Over the last few years, marketers become more aware of the potential usefulness of smell as a sense. Companies invest money in odour marketing because distinctive, carefully considered smells will help amplify the attraction of customers. The goal is to create memorable brands throughout smells (Dowdey, 2008). Marketers’ interest in using smells relies on two physiological conditions that impact associative learning and emotional processing. Emotional processing is established via the direct connection between the olfactory bulb and the limbic system. Second, perceiving smell is one of our most deeply rooted senses. Therefore, the olfactory system functions as a chemical alert system. When someone senses a smell, the odour receptors produce an immediate, instinctive reaction (Zaltman, 2003). For this reason, the sense of smell is interesting for marketers because of its potential to create uncensored reactions to marketing stimuli. People often consume out of emotions and instinct rather than rational thoughts (Grunert, 2016). Thus, if marketers can elicit emotions and memories through smells, they can influence consumer behaviour.
The neurological substrates of olfaction are geared for associative learning and emotional processing. Associative learning happens when marketers link a smell with an unconditioned stimulus, for example a certain product or brand. This unconditioned stimulus elicits the desired response, for example positive associations with the stimulus. Eventually, this positive association will prompt a conditioned response from consumers, which could be buying the product (Herz, 2002). When people are in a positive mood when they see a certain product or brand they will associate their mood with the product, which will create positive associations. Marketers can create this positive mood by using certain smells in the store (Solomon, 2014). When consumers are visiting a store for a couple of times, they will be exposed to this specific smell, which causes the neuronal activation pattern to occur over and over. This repeated exposure forms strong neural connections. Every time an individual is exposed to this specific smell, new memories – experiences with the store – will be connected to this smell. When marketers create a specific smell for a store, only the sense of this smell is needed to get the consumers in a direct positive, and familiar mood, which will increase the amount of purchases (Johnson, 2013). A good example of this is the Dutch company ‘Scotch & Soda’. Walk into one of their stores and you will immediately be captivated by the pleasant recognizable smell.
The use of a general smell as part of the retail environment is called an ambient smell. Researchers found that in a warm- (vs. cool-) scented and thus perceptually more (vs. less) socially dense environment, people experience a greater (vs. lesser) need for power, which manifests in increased preference for and purchase of premium products and brands (Madzharov, Block & Morrin, 2015). A vanilla smell diffused into a women’s clothing store, and a spicy, honey smell into a men’s clothing store almost doubled sales. When the smells were reversed, sales fell even to levels below the amount when no smell was infused (Tischler, 2005). Clean smells like citrus-scented influence people to behave in morally acts. Episodic memories of a pie out of the oven or a steaming cup of coffee creates feelings of nostalgia and warmth (Solomon, 2014). One study found that the smell of fresh cinnamon buns induced sexual arousal in men, which increases purchases (Solomon, 2014). Major Asian shopping malls used Johnson & Johnson baby powder in clothing stores, and cherry fragrance in eating areas, which increased sales to pregnant women and increased the time spent in these malls by mothers and newborns (Solomon, 2014). In general, smells can entice shoppers to linger in a store via eliciting positive moods and memories, which translates to a higher purchased amount (Johnson, 2013). However, marketers have to be careful with using ambient smells in stores because consumers can also dislike the smell. Therefore, using smells for commercial goals requires specific market research.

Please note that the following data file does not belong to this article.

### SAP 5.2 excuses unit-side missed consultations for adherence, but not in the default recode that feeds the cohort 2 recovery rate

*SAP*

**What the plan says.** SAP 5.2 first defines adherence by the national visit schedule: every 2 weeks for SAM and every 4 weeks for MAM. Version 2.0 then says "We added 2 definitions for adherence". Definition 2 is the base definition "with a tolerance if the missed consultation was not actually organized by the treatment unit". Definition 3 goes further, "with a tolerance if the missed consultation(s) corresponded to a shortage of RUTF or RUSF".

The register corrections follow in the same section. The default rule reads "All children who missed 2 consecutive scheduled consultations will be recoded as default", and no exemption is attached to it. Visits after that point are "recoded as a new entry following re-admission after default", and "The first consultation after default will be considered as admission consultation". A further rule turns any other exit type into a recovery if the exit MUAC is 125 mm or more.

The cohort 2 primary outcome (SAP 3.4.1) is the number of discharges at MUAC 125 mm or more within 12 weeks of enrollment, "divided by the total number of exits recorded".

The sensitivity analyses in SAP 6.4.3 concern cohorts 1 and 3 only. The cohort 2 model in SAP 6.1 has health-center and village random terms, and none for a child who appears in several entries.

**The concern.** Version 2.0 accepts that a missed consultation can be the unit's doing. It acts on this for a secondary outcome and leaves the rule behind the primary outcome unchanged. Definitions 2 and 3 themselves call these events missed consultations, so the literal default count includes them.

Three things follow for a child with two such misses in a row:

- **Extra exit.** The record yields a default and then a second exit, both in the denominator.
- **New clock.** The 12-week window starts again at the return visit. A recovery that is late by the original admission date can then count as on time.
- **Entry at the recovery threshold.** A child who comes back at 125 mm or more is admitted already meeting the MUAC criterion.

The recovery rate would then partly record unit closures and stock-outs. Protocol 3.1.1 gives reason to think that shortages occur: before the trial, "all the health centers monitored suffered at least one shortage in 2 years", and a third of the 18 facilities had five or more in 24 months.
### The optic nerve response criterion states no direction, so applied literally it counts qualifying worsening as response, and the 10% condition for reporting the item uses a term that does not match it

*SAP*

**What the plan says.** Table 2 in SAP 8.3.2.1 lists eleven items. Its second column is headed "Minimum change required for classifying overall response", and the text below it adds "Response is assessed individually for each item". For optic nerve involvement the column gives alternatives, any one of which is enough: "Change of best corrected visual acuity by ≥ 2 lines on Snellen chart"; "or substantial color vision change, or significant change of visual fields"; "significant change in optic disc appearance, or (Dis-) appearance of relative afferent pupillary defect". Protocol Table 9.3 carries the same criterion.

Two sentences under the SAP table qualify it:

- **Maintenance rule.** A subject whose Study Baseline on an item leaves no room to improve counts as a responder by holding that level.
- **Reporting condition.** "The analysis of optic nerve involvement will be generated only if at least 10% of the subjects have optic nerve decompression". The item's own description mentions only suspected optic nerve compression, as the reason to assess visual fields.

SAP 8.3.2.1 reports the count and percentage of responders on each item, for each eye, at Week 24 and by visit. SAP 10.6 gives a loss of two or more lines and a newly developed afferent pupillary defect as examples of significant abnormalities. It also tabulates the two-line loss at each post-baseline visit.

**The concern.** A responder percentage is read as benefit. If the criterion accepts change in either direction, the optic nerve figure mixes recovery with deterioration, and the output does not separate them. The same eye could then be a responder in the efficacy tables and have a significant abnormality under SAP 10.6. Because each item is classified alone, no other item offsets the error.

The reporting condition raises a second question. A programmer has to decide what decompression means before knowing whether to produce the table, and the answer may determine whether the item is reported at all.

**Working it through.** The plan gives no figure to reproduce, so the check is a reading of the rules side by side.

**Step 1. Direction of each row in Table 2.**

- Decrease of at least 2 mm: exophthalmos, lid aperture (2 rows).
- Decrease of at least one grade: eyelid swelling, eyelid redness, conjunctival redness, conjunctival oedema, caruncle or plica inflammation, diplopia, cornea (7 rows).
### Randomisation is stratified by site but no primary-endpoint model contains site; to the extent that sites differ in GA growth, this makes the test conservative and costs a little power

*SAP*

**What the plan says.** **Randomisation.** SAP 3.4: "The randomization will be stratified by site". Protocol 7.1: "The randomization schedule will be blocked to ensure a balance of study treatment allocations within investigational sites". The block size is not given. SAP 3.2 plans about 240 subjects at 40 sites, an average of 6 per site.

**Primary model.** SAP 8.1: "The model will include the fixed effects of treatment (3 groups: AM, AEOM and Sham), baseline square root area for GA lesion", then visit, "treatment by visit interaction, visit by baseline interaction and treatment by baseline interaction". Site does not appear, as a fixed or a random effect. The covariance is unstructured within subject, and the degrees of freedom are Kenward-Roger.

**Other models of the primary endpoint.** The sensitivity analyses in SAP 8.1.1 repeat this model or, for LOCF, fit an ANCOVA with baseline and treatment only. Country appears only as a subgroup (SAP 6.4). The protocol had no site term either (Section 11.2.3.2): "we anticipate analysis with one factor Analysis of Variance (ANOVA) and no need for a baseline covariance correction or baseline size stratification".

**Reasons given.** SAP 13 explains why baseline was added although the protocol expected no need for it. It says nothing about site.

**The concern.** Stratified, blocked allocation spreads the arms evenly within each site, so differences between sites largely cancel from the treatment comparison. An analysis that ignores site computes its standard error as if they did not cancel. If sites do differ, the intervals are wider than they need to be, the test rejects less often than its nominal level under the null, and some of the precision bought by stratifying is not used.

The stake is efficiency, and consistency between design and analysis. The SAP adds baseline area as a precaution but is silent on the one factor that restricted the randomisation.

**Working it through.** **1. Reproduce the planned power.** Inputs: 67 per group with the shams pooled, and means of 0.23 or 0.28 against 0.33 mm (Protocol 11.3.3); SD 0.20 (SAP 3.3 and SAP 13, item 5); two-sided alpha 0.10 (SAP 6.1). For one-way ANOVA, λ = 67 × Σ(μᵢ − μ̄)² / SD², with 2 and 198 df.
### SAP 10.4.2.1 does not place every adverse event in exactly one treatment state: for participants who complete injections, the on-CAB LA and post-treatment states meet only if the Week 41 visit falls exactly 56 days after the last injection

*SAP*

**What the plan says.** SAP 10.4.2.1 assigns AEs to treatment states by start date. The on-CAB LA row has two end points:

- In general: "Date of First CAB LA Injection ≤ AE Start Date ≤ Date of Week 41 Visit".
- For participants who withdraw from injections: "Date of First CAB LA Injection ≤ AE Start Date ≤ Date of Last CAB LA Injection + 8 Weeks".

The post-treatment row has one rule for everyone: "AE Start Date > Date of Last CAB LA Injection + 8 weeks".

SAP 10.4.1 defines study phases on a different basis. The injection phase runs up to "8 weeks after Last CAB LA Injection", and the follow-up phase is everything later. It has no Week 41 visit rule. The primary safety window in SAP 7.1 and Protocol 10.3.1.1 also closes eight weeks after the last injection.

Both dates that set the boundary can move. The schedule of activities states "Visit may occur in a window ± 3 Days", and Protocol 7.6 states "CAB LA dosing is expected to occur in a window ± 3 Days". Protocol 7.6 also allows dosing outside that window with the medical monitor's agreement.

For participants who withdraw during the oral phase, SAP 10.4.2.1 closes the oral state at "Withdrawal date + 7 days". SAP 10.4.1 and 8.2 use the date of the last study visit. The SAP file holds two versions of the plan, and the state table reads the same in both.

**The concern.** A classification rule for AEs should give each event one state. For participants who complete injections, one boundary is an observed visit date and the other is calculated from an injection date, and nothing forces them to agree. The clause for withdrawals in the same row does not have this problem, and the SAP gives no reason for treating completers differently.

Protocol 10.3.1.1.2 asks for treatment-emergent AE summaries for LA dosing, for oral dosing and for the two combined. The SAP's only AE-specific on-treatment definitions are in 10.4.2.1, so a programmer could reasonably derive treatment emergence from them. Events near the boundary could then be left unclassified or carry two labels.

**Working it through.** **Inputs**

Smells are powerful in eliciting emotions and memories, ranging from positive moods to nostalgia to moral behaviour. The sensation of certain smells influences our perception of a product. If this tool can be successfully implemented, marketers can create a strong positive association in the mind of consumers between the smell and the product.